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Amid triple-digit inflation, Argentina's presidential election heads to a runoff


Voters in Argentina are passing judgment on their presidential candidates, and that includes the one who vowed to throw out the ruling party and throw out the national currency, replacing it with the U.S. dollar.


South America's second-largest economy is facing one of its worst crises in the past two decades, with triple-digit inflation and rising poverty. Javier Milei, a former TV pundit and admirer of Donald Trump, surprised Argentines with his strong showing in August's primary election. But yesterday he fell short of victory, coming in second behind the ruling party's candidate.

INSKEEP: NPR's South America correspondent Carrie Kahn is following all of this. Carrie, welcome.

CARRIE KAHN, BYLINE: Good morning.

INSKEEP: What are the results?

KAHN: Well, with nearly 99% of the vote, the current economy minister, the government's ruling party candidate, Sergio Massa, came in first with about 37% of the vote. And that's pretty stunning, considering annual inflation in Argentina is now at 140%. The peso devalues nearly every day, and 40% of Argentines now live in poverty. Almost a third of the voters went for that far-right candidate, Javier Milei. He came in second place. Milei calls himself, Steve, an anarcho-capitalist and has vowed a radical overhaul of the government.

INSKEEP: Anarcho-capitalist? OK. And yet voters, a larger percentage of voters anyway, went for the ruling party. Why?

KAHN: Many are angry, though. But clearly, voters that went for that government's candidate said they're worried that Milei's plans were just too radical. Milei has said he will take a chainsaw to the government. He'd slash spending, ditch the peso for the U.S. dollar, like you said, and get rid of the central bank. Analysts are calling the vote for the government candidate el voto del miedo, and that's the fear vote. Here, listen to this voter, Sonia Medina (ph). She is 65 and lives on her government pension and subsidies.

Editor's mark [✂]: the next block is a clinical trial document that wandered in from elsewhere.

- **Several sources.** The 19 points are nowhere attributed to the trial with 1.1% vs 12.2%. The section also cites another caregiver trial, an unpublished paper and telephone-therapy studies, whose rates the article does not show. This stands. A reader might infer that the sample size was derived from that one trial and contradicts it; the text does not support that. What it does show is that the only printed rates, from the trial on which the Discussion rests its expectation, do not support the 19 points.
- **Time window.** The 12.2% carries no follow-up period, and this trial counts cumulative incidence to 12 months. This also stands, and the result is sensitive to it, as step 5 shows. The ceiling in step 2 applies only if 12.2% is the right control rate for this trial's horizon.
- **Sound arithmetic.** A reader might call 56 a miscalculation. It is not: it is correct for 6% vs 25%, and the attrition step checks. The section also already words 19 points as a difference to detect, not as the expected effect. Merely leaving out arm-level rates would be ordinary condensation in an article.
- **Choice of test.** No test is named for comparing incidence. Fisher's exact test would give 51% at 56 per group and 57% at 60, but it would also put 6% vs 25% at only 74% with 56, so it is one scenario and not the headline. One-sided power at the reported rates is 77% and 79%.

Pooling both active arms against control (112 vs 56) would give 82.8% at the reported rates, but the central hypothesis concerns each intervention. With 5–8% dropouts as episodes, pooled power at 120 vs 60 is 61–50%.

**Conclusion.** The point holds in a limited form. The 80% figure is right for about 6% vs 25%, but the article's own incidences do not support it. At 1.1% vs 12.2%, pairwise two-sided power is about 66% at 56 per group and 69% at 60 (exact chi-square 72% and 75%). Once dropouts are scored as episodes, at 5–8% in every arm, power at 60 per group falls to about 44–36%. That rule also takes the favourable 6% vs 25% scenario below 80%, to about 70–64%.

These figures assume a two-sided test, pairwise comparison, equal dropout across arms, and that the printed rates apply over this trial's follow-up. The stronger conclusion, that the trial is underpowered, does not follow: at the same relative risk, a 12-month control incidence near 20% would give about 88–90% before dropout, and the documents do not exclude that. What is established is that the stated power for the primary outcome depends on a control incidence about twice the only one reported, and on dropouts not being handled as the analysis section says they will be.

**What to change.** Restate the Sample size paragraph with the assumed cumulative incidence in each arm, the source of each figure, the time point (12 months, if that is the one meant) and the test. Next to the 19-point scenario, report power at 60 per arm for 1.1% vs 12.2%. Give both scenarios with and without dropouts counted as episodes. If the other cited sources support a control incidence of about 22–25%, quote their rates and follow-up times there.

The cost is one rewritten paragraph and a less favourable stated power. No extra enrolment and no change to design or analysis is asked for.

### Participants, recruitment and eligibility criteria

SONIA MEDINA: (Speaking Spanish).

KAHN: She says there are many poor people in the country like her that just can't make ends meet, but she was worried that Milei would cut them off and ruin the economy even more.

INSKEEP: OK, so Milei did not finish first, but he did make the runoff because he finished second. So tell me a little more about him.

KAHN: Sure. He has had this stunning rise in Argentine politics. He's only been a congressman for about two years. Before that, he was this TV pundit known for these angry rants against the government and his radical economic plans. But his rise has coincided with this dramatic crash of the Argentine economy. The country is in the worst economic straits of the past two decades, and Milei has just ridden this wave of anger in the country.

He talks about other issues besides the economy, too. He decries what he calls an international socialist agenda, cultural Marxism. He says he won't deal with communists, just Israel and the U.S. He wants to ban abortion and support gun rights. Listen to this voter, Maximiliano Salinas (ph). He's 34. He says Milei is over the top sometimes, but Argentina needs change.

MAXIMILIANO SALINAS: (Speaking Spanish).

KAHN: He says Milei says what Argentines are thinking, that the government is corrupt, too big and must go. And he's willing to overlook some of his more outrageous statements.

INSKEEP: And the next round of voting is when?

KAHN: It's November 19. And the anti-government vote was split among several candidates. It's still strong. And Milei and his far-right agenda are still very much in play in Argentina.

INSKEEP: NPR's South America correspondent Carrie Kahn. Pleasure talking with you.

KAHN: You're welcome. Transcript provided by NPR, Copyright NPR.

NPR transcripts are created on a rush deadline by an NPR contractor. This text may not be in its final form and may be updated or revised in the future. Accuracy and availability may vary. The authoritative record of NPR’s programming is the audio record.

Steve Inskeep is a host of NPR's Morning Edition, as well as NPR's morning news podcast Up First.
Carrie Kahn is NPR's International Correspondent based in Mexico City, Mexico. She covers Mexico, the Caribbean, and Central America. Kahn's reports can be heard on NPR's award-winning news programs including All Things Considered, Morning Edition and Weekend Edition, and on